Bank of New York Mellon Launches New Trade Settlement Platform

May 14, 2009 ( - The Bank of New York Mellon has launched a universal custody and trade settlement platform for carbon credits.

According to the firm, the platform addresses the challenges of administering the variety of regulated and unregulated standards of environmental credits recorded on different registries.   The announcement says that they are typically managed separately through various systems and spreadsheets which can make reporting and tracking complex and time-consuming.   GEM brings registries, units and standards into one place allowing clients a single entry point to manage all credits in their portfolio, according to Bank of New York Mellon.

The Bank of New York Mellon’s GEM platform provides a reporting system that acts as a client’s books and records and generates detailed account statements, as well as simplifying the reconciliation process by accommodating segregated accounts and producing customized reports with user-defined start and end dates.

Combined with The Bank of New York Mellon’s global cash clearing infrastructure, GEM also supports settlement of credit trades against payments simultaneously, which the firm says helps lower operational risks and increase efficiency.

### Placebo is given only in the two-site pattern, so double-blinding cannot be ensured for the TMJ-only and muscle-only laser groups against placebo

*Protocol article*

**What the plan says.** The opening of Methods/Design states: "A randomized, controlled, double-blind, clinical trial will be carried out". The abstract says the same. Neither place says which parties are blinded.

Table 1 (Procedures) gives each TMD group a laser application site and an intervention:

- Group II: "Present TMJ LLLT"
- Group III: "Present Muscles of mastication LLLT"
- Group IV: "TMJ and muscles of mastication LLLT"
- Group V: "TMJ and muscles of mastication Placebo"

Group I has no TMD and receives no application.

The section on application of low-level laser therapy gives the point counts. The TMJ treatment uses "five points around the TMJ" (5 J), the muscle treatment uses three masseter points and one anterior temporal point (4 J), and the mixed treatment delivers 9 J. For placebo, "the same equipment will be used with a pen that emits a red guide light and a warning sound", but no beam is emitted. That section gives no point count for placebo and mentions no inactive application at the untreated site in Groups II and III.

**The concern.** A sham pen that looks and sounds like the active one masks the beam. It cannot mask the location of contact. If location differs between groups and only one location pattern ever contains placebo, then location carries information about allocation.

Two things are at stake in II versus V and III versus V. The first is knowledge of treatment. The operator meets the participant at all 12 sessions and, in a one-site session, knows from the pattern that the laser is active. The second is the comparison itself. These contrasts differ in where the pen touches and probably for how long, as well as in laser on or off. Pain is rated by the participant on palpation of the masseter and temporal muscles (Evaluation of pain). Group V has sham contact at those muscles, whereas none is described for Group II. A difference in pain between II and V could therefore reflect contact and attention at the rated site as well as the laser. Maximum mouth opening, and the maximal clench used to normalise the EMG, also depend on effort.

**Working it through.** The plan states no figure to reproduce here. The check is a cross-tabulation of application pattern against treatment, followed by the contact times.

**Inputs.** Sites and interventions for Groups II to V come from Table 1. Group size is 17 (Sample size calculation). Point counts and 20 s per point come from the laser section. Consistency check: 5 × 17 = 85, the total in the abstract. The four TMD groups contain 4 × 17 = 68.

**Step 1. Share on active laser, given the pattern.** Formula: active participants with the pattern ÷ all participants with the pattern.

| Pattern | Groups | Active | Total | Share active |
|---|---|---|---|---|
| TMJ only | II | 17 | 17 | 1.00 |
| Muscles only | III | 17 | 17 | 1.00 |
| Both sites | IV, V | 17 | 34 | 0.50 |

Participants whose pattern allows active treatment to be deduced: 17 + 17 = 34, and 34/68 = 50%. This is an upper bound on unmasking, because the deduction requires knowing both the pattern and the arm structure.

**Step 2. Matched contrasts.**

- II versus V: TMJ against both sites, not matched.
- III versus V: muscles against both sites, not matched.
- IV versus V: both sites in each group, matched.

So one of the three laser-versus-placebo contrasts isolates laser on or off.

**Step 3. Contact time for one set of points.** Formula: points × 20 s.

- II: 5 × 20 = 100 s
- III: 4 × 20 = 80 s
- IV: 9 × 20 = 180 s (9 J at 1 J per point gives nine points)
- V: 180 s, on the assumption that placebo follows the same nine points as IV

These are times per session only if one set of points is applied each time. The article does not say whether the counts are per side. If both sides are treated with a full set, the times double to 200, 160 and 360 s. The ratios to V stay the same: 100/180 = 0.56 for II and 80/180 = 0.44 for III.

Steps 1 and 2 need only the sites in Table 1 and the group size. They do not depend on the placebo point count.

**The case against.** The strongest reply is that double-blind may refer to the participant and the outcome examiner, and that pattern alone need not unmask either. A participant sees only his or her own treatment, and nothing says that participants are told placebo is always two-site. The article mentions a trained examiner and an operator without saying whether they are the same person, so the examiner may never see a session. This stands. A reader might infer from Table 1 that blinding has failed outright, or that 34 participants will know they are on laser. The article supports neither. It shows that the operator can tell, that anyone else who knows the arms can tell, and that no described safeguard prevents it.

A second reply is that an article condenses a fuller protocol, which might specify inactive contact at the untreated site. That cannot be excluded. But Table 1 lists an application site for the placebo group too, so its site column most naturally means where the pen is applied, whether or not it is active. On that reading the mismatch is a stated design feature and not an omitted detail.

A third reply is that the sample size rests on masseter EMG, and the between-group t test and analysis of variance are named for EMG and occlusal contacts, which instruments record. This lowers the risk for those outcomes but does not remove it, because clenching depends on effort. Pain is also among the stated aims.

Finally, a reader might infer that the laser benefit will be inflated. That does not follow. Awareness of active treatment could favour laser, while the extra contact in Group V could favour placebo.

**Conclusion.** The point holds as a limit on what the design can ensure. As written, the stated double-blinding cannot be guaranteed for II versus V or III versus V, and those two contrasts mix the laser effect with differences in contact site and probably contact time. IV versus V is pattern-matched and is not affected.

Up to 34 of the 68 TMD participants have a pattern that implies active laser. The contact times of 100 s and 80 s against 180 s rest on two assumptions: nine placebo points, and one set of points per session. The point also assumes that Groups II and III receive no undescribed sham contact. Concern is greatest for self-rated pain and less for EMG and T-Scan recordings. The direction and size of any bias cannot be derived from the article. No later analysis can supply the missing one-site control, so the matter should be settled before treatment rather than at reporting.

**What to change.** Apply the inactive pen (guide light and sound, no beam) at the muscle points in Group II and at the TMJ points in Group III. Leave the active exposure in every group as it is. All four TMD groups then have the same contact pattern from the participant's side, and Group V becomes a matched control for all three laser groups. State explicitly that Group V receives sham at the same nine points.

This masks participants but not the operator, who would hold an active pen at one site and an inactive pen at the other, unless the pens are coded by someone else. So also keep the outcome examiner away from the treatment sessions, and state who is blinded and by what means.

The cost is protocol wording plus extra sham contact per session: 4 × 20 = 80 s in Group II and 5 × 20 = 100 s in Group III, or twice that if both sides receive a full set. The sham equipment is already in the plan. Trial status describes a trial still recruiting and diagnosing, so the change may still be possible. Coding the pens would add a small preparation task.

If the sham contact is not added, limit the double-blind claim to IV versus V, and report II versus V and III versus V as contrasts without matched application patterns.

Scott Posner, chief executive officer of The Bank of New York Mellon’s Global Corporate Trust business, commented, “GEM provides a robust and secure infrastructure for this rapidly growing area and a portal to our systems and facilities that link to the world’s financial markets. These systems are in turn supported by our global technology capabilities and capacity, in readiness for the anticipated growth in these markets.”

Through its Global Corporate Trust business, The Bank of New York Mellon offers a global custody service to facilitate trading of carbon credits. The company provides custody services for VCS v1 credits and escrow services for Regulated Carbon Credits. 

The Bank of New York Mellon’s corporate trust business services more than $11 trillion in outstanding debt from 57 locations around the world.

Additional information is available at .